The one-two punch was severe and the portion of their recyclables Waste Management was selling to Chinese mills fell, according to the company, in the first half of 2018 from 33 percent to 3 percent. 

Then in mid-August the 25 percent tariff imposed by both the U.S. and China on imported goods — including plastic, paper, metal recyclables, machinery, steel and heavy equipment — not only effectively closed the Chinese market to U.S. recyclables, but the tit-for-tat moves made the cost of running a domestic MRF rise, too.

“The tariff just added insult to injury,” Waste Management’s Robinson says. “Not so much because the cost of introducing recyclables into China would rise. That market was gone already. But because of the increased cost of the Chinese-made equipment that is used in the MRF’s.”

The Horry County Solid Waste Authority’s Bessant agrees. 

“Because of the tariffs the steel market prices are up,” Bessant said. “That affects the cost of the baling wire we wrap with, the plates and the rollers on the conveyer belts. Everything that’s steel is all going up.” 

In addition to looking for buyers at all the domestic outlets, Waste Management is also selling to mills where the raw materials are refashioned into new products in India, Indonesia, and Vietnam, but those markets have been saturated.

Why can some MRF’s sell their baled recyclables and others cannot?

Volume is important. As the largest recycling services company in North America, Waste Management is trying to get rid of vastly more recyclable material than is, say, the  HCSWA, whose throughput is that of just two moderate-sized counties.

But quality is important too. For example, Horry County’s non-commercial recyclables are half comprised of items distributed to various containers by conscientious citizens who know the rules and who have separated their recyclables from their trash before taking it all off for disposal at the convenience center. The recyclables from those bins are typically considerably “cleaner” than the co-mingled materials found in the curbside bins used by residential programs.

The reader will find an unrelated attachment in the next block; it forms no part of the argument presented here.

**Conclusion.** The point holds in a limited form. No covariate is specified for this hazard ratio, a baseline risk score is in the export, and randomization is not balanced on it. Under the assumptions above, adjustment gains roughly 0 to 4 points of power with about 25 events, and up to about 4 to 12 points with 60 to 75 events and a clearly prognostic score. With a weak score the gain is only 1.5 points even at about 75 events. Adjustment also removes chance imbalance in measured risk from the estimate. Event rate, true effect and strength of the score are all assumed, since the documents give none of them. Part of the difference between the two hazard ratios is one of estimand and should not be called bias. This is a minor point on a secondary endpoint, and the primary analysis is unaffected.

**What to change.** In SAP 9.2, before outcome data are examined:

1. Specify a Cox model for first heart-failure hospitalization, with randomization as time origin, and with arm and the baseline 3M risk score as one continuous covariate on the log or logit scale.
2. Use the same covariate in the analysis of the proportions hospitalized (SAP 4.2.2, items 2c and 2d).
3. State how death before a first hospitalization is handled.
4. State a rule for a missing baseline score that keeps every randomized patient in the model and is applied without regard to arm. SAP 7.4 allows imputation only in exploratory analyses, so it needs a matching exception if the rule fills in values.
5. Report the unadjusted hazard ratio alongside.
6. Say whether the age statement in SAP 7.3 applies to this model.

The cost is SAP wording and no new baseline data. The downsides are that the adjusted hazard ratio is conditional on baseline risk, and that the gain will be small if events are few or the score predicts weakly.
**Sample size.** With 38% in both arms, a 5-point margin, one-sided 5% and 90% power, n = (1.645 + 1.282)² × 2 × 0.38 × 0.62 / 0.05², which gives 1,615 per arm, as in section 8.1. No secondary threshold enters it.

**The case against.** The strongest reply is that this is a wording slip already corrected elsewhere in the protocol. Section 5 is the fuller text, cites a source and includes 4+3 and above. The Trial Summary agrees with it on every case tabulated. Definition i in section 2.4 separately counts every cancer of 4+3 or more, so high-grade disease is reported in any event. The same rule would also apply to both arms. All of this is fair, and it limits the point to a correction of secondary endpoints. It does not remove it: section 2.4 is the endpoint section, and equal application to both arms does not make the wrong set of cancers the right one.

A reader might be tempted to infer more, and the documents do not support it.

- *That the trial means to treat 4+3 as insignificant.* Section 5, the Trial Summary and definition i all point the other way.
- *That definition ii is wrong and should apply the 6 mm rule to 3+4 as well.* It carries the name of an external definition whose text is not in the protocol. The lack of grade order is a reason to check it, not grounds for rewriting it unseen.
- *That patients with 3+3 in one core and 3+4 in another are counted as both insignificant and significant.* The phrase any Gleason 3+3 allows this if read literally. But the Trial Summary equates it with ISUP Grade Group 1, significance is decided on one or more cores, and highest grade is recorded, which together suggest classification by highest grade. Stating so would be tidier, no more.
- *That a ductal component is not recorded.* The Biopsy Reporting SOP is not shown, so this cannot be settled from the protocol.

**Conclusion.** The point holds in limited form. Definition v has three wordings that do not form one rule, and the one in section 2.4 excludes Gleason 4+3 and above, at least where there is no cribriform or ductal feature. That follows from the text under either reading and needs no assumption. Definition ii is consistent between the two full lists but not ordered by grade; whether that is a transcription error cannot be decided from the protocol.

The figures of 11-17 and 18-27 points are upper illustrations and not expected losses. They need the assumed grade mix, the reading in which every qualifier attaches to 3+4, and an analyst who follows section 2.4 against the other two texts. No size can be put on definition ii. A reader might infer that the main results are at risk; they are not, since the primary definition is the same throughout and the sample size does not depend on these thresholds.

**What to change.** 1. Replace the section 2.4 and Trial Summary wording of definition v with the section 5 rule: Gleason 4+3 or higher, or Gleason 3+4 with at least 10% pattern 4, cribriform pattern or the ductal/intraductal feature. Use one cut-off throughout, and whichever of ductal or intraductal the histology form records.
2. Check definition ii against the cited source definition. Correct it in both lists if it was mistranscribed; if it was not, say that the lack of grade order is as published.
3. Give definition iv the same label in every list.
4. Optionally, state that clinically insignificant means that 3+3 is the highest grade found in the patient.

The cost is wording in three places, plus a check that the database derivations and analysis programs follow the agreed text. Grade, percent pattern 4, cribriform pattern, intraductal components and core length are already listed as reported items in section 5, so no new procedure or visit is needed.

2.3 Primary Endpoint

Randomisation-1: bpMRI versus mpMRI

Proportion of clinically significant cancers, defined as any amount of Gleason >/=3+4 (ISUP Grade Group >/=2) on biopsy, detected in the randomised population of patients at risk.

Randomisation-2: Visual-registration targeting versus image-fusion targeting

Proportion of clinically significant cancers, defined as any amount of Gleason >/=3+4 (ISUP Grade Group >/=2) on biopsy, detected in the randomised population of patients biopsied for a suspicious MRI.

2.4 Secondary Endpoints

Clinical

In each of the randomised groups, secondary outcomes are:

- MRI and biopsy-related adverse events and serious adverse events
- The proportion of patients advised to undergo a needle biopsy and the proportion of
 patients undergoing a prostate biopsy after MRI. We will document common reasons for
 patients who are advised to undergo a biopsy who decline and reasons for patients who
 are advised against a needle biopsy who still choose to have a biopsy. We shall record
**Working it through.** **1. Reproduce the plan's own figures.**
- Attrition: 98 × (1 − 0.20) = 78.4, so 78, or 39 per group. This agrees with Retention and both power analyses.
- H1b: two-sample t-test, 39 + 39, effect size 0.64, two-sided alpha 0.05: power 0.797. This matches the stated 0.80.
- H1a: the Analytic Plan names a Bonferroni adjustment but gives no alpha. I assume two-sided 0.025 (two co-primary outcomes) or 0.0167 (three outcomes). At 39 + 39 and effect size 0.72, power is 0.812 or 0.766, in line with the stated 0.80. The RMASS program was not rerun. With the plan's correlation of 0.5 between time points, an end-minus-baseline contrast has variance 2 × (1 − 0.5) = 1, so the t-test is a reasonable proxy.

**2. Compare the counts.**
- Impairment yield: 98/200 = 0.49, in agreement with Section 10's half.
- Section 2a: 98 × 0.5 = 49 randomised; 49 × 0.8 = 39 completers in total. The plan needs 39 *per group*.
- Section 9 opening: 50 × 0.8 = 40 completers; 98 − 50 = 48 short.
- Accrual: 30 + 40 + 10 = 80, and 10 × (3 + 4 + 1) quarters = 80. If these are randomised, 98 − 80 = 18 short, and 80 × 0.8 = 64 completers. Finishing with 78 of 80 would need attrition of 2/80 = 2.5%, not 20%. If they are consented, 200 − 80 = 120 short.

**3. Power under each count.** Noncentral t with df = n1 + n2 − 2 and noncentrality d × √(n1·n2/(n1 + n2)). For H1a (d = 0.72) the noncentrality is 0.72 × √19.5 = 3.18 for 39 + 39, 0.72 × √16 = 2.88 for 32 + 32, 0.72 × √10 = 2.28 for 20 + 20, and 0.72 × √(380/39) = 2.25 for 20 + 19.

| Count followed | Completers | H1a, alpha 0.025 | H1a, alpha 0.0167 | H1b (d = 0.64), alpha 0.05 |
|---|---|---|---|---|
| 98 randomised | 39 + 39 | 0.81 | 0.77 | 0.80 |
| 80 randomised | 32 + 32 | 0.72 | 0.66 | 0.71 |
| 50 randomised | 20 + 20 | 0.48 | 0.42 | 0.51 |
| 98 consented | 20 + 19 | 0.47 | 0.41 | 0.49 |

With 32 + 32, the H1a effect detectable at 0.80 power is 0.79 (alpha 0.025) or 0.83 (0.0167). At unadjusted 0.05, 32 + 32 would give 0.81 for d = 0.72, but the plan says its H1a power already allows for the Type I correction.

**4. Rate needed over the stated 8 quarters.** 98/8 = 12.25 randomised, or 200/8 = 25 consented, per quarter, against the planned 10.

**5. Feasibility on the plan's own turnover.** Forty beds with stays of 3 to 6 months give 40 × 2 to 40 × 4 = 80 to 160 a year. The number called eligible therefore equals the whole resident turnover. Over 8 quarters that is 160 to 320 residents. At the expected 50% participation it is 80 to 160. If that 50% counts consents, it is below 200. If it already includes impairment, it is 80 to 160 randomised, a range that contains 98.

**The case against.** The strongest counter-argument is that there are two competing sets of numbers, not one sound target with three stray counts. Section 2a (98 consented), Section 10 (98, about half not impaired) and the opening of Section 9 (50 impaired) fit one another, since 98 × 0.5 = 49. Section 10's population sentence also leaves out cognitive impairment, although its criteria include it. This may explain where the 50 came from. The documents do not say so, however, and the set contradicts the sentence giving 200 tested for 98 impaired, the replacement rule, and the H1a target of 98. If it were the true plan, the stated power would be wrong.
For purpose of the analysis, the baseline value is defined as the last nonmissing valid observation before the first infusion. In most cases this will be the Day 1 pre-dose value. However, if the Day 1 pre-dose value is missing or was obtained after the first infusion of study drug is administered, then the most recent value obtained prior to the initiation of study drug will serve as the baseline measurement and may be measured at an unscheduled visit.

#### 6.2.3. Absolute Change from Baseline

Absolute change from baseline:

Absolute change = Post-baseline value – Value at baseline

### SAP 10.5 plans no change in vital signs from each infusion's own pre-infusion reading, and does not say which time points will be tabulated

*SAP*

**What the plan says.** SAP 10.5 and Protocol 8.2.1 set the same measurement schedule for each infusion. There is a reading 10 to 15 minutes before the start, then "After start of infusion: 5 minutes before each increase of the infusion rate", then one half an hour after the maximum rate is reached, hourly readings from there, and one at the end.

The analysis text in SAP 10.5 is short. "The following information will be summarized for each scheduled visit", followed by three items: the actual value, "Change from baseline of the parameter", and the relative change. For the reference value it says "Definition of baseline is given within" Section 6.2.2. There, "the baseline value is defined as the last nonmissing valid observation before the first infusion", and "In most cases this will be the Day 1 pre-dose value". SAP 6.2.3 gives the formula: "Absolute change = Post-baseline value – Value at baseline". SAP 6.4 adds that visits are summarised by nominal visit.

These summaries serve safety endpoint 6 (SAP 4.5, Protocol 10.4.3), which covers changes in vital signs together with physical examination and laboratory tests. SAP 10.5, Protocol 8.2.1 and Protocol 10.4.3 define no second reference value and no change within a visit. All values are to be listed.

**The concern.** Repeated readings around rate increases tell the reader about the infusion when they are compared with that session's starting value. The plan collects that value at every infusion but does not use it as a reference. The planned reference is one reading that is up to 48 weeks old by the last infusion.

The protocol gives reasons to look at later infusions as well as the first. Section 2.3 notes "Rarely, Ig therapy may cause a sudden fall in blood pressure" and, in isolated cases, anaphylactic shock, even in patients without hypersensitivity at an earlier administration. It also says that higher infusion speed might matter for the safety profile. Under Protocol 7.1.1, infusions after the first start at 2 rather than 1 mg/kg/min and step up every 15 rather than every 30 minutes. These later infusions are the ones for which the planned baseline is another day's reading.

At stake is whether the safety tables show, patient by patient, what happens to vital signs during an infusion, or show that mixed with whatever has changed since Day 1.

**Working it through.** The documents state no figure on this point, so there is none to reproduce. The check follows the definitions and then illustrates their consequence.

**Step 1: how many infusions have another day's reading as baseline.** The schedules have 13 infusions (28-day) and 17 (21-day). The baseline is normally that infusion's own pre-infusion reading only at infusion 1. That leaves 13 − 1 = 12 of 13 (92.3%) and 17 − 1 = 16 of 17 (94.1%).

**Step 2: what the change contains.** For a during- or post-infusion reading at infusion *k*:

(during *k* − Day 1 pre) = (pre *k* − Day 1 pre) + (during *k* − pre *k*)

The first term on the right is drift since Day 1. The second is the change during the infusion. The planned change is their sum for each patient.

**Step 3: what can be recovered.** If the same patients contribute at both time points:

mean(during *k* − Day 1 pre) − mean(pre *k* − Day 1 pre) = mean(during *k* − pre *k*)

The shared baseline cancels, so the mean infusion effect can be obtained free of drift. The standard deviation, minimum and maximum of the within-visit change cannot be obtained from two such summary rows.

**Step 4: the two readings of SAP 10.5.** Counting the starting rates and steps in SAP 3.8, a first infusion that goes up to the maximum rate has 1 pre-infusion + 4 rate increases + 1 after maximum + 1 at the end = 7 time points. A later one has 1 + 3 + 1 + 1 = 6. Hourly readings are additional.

Educating the public is important too. Horry and Charleston County spokespeople say their governments have consistently sought to educate their residents about what can and cannot be contributed to their recycling programs. But in Beaufort County, for example, those efforts have been lackluster. Now, however, in the face of the tougher market, according to Waste Management’s local spokesperson Marla Prince, community education efforts are being strengthened. These efforts will include, for example, rolling out in Beaufort County the company’s “Wish Recycling” ad campaign that instructs households to be more discriminating about tossing into the family’s household bin items that they are not sure are eligible.

And finally the standards at each MRF make a big difference. But higher standards typically mean higher costs, as a “cleaner” throughput typically requires more eyes and hands on the conveyer belts — and more human sorters means more money.

As standards stiffen, communities will increasingly face the difficult choice of paying more for their feel-good recycling programs, or scrapping them altogether and taking everything to the landfill. Without its being explicitly announced, the landfill option already is becoming more utilized in some places.

This year for the first time City Halls are getting phone calls from citizens complaining that they saw the contents their curbside recycling bin being dumped into the garbage truck. That’s because, Waste Management spokesperson Prince says, haulers like WastePro in Beaufort are being instructed to look into the recycling bins and if they see “contaminated” materials, to throw the whole lot into the garbage bin.

That’s at the pound-by-pound level, but quietly similar decisions are being made at the ton-by-ton level.

“Last summer we were getting $100 a ton for recycled mixed paper,” Georgetown’s LaRocco said recently. “Now we’re paying $55 a ton to get rid of it.” 

Bill Rauch was the mayor of Beaufort from 1999-2008. Email Bill at TheRauchReport@gmail.com.